A natural medicine lobbyist dropped off a bottle of nutritional capsules labeled "Calm" to the office of state Sen. Charles Schwertner.
They had the opposite effect.
Staffers in Schwertner's office called the Texas Department of Public Safety after the supplements were dropped off Tuesday by a representative of the Texas Health Freedom Coalition, an advocacy group for natural health and alternative medicine.
Coalition executive committee member Radhia Gleis said Schwertner's office overreacted to the gift, but the senator's chief of staff, Thomas Holloway, said the office staff was complying with direction from DPS and wasn't trying to worry anyone.
Still, the coalition capitalized on the incident and used it to help spread awareness about its legislative goals. Gleis also had strong words for Schwertner, an orthopedic surgeon in Georgetown who represents Bryan and College Station in the Senate.
"This is a perfect example of a medical doctor who knows nothing about these herbs," Gleis said.
Gleis said the lobbyist gave all members of the Senate Committee on Health and Human Services the capsules, a health book and a one-page summary of a proposed constitutional amendment that would allow Texans to choose their health care from alternative or natural providers. She said the group had many natural supplements to chose from, but went with "calm" variety in a somewhat joking manner.
The capsules, she said, contained magnesium and the herb ashwagandha. The bottle was commercially produced and clearly labeled, she added.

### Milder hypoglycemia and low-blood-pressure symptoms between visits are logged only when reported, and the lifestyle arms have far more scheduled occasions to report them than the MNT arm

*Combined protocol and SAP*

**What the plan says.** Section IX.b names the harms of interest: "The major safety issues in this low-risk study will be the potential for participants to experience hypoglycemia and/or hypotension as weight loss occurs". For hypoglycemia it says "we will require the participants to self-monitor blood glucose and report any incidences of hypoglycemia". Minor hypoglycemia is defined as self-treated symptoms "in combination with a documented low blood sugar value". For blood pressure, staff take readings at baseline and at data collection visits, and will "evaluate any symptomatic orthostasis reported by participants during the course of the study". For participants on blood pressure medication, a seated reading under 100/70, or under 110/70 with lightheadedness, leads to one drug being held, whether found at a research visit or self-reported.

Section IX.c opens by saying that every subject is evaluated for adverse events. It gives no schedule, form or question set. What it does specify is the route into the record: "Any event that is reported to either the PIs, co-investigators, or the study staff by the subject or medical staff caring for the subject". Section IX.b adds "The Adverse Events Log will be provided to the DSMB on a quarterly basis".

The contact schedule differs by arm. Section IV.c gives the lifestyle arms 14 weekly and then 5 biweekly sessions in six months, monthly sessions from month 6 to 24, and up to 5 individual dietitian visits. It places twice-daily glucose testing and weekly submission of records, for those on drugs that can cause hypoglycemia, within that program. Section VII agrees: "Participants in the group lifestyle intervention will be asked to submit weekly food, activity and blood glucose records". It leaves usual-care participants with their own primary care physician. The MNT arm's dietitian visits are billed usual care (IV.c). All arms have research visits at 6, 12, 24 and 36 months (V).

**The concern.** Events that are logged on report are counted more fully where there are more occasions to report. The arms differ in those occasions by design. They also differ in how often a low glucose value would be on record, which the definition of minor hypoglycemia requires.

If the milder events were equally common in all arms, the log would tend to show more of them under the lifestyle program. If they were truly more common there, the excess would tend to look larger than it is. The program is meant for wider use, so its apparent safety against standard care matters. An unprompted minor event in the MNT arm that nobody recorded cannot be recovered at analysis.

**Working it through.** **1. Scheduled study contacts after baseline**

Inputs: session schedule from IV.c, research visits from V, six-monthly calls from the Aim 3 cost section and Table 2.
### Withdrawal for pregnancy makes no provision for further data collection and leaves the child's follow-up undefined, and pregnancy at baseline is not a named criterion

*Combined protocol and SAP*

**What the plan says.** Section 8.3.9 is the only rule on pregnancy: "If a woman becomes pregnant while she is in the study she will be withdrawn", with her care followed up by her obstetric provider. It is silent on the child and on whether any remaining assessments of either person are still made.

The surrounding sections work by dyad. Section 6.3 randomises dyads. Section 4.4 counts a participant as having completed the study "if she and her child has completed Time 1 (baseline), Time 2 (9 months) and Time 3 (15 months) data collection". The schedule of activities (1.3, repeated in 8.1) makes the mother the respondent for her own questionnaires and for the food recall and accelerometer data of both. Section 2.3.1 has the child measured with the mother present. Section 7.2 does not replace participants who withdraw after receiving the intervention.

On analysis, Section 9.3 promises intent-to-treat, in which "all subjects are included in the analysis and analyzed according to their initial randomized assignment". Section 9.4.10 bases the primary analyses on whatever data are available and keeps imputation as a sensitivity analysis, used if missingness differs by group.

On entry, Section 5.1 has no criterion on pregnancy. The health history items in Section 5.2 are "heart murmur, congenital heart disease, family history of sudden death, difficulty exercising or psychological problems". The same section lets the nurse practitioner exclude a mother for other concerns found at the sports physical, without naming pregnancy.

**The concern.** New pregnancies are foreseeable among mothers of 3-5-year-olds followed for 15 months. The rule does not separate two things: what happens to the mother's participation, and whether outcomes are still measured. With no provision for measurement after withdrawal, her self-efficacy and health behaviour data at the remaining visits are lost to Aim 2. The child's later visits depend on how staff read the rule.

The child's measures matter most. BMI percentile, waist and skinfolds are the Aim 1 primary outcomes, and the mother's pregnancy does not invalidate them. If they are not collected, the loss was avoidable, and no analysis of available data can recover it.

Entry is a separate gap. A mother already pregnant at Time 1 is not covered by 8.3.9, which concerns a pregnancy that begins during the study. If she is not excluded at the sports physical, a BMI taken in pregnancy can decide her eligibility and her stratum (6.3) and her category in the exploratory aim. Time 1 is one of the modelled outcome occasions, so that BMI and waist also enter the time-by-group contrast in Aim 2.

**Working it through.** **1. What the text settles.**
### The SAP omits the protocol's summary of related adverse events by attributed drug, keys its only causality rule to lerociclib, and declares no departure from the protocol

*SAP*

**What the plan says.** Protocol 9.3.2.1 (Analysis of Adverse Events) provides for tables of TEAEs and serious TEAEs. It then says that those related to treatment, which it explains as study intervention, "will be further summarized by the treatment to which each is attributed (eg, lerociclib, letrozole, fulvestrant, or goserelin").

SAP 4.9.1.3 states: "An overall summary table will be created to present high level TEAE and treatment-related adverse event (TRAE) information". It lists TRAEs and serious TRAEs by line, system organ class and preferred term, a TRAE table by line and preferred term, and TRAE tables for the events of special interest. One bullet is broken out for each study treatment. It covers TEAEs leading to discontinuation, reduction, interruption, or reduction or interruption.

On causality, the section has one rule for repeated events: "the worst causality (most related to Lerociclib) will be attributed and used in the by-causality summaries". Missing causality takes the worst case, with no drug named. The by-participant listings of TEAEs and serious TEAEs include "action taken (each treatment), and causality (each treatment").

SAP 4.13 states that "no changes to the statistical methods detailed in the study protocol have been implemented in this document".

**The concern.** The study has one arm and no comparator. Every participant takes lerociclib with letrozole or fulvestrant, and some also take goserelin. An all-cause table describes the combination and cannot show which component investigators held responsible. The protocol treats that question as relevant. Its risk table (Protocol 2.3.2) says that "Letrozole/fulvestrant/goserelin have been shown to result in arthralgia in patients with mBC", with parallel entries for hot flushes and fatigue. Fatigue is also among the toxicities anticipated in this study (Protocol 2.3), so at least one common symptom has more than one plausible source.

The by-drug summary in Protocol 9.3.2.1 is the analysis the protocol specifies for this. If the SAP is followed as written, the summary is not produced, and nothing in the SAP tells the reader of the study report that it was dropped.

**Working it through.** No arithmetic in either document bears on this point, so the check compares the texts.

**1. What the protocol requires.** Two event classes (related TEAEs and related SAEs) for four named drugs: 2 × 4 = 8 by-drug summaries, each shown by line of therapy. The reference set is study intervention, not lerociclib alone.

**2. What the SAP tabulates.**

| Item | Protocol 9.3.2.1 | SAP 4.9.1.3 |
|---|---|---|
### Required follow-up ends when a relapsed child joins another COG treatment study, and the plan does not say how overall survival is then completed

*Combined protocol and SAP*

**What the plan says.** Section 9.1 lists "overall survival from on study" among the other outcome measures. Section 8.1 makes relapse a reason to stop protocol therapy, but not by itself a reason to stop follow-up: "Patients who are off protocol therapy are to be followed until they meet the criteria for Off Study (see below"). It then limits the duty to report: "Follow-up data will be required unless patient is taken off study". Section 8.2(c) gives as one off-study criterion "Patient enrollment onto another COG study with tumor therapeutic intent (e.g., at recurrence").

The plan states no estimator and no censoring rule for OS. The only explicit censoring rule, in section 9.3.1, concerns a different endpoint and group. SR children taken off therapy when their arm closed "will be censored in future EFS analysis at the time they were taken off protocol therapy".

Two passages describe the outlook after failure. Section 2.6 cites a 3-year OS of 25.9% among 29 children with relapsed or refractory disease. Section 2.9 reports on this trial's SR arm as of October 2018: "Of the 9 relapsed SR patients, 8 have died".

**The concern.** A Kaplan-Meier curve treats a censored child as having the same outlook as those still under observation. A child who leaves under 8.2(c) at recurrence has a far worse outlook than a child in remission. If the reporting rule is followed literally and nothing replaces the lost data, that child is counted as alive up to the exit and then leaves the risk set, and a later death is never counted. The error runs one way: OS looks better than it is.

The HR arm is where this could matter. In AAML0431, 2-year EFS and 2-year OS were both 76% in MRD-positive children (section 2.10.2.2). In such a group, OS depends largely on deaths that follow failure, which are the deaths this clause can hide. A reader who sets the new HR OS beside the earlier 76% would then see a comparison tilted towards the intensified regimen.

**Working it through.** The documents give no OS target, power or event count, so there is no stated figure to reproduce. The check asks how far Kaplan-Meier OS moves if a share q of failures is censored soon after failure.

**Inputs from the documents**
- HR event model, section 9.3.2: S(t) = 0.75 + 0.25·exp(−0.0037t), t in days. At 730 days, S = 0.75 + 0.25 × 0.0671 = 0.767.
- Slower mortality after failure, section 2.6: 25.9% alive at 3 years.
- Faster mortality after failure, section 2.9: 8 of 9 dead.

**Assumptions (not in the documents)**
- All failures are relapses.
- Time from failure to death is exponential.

"We thought it would be appropriate for the Legislature this time of year," Gleis said of the "Calm" capsules. "It's a crazy time with lots of stress. [We] thought it would be a nice gesture to add a little bottle of calm."
Schwertner's staff felt differently. Holloway indicated that the way in which the natural medicine advocates approached the staffers is what sparked the investigation, and that labels are not always indicative of contents.
"Based on the protocols they've asked us to follow and based on the manner in which the person presented them, members of our office felt it was suspicious enough to inform DPS of," Holloway said.
He said the staff was just trying to comply with direction for DPS.
"Due to recent security concerns all legislative offices have been asked to immediately contact the Department of Public Safety if they receive any packages or deliveries of a suspicious nature," Holloway said. "Our office complied with these guidelines."
DPS communication director Tom Vinger confirmed Wednesday the investigation into the bottle was concluded. It lasted less than 24 hours.
"In accordance with security protocols at the state Capitol, state officials are urged to contact DPS any time they have security or safety concerns," Vinger said in a prepared statement. "That is exactly what happened in this case. After looking into this specific matter, DPS determined that no additional action was necessary."